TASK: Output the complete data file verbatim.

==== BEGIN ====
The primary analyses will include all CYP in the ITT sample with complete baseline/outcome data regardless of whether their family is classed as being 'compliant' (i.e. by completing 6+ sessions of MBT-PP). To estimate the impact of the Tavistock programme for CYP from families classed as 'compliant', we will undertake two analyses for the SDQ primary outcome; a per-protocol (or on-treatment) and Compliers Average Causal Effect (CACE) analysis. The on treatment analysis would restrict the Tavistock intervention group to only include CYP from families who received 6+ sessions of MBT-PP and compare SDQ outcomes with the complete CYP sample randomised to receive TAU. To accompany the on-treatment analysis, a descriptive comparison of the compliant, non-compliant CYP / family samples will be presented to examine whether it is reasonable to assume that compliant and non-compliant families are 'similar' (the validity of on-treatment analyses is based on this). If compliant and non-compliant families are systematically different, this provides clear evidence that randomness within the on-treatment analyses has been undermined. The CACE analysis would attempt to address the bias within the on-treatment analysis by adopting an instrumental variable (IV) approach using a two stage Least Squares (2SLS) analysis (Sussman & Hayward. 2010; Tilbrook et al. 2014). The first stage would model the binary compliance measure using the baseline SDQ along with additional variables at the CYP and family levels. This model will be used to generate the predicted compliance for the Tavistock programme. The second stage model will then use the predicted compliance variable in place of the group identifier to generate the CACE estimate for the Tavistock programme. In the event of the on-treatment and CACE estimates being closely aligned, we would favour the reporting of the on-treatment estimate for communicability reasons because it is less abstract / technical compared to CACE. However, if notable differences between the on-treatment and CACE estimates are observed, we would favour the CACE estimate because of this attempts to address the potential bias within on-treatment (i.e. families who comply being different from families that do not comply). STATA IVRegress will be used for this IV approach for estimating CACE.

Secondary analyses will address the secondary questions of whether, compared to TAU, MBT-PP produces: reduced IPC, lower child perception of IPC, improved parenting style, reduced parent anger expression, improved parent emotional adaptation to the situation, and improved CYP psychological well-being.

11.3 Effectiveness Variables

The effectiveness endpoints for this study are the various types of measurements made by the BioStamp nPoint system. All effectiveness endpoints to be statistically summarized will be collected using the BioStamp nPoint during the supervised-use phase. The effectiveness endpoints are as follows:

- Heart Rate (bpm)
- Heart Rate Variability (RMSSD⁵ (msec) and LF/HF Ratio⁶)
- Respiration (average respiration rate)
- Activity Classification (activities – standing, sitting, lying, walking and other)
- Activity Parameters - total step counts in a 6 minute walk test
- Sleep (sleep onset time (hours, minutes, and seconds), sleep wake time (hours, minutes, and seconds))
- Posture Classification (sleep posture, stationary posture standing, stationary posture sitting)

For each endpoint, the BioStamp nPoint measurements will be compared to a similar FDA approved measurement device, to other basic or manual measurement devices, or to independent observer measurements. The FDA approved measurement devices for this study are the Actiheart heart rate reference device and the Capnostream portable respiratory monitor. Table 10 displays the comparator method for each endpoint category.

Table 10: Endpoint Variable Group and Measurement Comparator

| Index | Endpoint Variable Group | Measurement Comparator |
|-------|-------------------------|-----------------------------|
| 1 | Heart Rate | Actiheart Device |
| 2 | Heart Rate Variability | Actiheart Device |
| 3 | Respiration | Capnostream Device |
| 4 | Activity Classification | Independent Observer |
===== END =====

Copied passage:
The primary analyses will include all CYP in the ITT sample with complete baseline/outcome data regardless of whether their family is classed as being 'compliant' (i.e. by completing 6+ sessions of MBT-PP). To estimate the impact of the Tavistock programme for CYP from families classed as 'compliant', we will undertake two analyses for the SDQ primary outcome; a per-protocol (or on-treatment) and Compliers Average Causal Effect (CACE) analysis. The on treatment analysis would restrict the Tavistock intervention group to only include CYP from families who received 6+ sessions of MBT-PP and compare SDQ outcomes with the complete CYP sample randomised to receive TAU. To accompany the on-treatment analysis, a descriptive comparison of the compliant, non-compliant CYP / family samples will be presented to examine whether it is reasonable to assume that compliant and non-compliant families are 'similar' (the validity of on-treatment analyses is based on this). If compliant and non-compliant families are systematically different, this provides clear evidence that randomness within the on-treatment analyses has been undermined. The CACE analysis would attempt to address the bias within the on-treatment analysis by adopting an instrumental variable (IV) approach using a two stage Least Squares (2SLS) analysis (Sussman & Hayward. 2010; Tilbrook et al. 2014). The first stage would model the binary compliance measure using the baseline SDQ along with additional variables at the CYP and family levels. This model will be used to generate the predicted compliance for the Tavistock programme. The second stage model will then use the predicted compliance variable in place of the group identifier to generate the CACE estimate for the Tavistock programme. In the event of the on-treatment and CACE estimates being closely aligned, we would favour the reporting of the on-treatment estimate for communicability reasons because it is less abstract / technical compared to CACE. However, if notable differences between the on-treatment and CACE estimates are observed, we would favour the CACE estimate because of this attempts to address the potential bias within on-treatment (i.e. families who comply being different from families that do not comply). STATA IVRegress will be used for this IV approach for estimating CACE.

Secondary analyses will address the secondary questions of whether, compared to TAU, MBT-PP produces: reduced IPC, lower child perception of IPC, improved parenting style, reduced parent anger expression, improved parent emotional adaptation to the situation, and improved CYP psychological well-being.

11.3 Effectiveness Variables

The effectiveness endpoints for this study are the various types of measurements made by the BioStamp nPoint system. All effectiveness endpoints to be statistically summarized will be collected using the BioStamp nPoint during the supervised-use phase. The effectiveness endpoints are as follows:

- Heart Rate (bpm)
- Heart Rate Variability (RMSSD⁵ (msec) and LF/HF Ratio⁶)
- Respiration (average respiration rate)
- Activity Classification (activities – standing, sitting, lying, walking and other)
- Activity Parameters - total step counts in a 6 minute walk test
- Sleep (sleep onset time (hours, minutes, and seconds), sleep wake time (hours, minutes, and seconds))
- Posture Classification (sleep posture, stationary posture standing, stationary posture sitting)

For each endpoint, the BioStamp nPoint measurements will be compared to a similar FDA approved measurement device, to other basic or manual measurement devices, or to independent observer measurements. The FDA approved measurement devices for this study are the Actiheart heart rate reference device and the Capnostream portable respiratory monitor. Table 10 displays the comparator method for each endpoint category.

Table 10: Endpoint Variable Group and Measurement Comparator

| Index | Endpoint Variable Group | Measurement Comparator |
|-------|-------------------------|-----------------------------|
| 1 | Heart Rate | Actiheart Device |
| 2 | Heart Rate Variability | Actiheart Device |
| 3 | Respiration | Capnostream Device |
| 4 | Activity Classification | Independent Observer |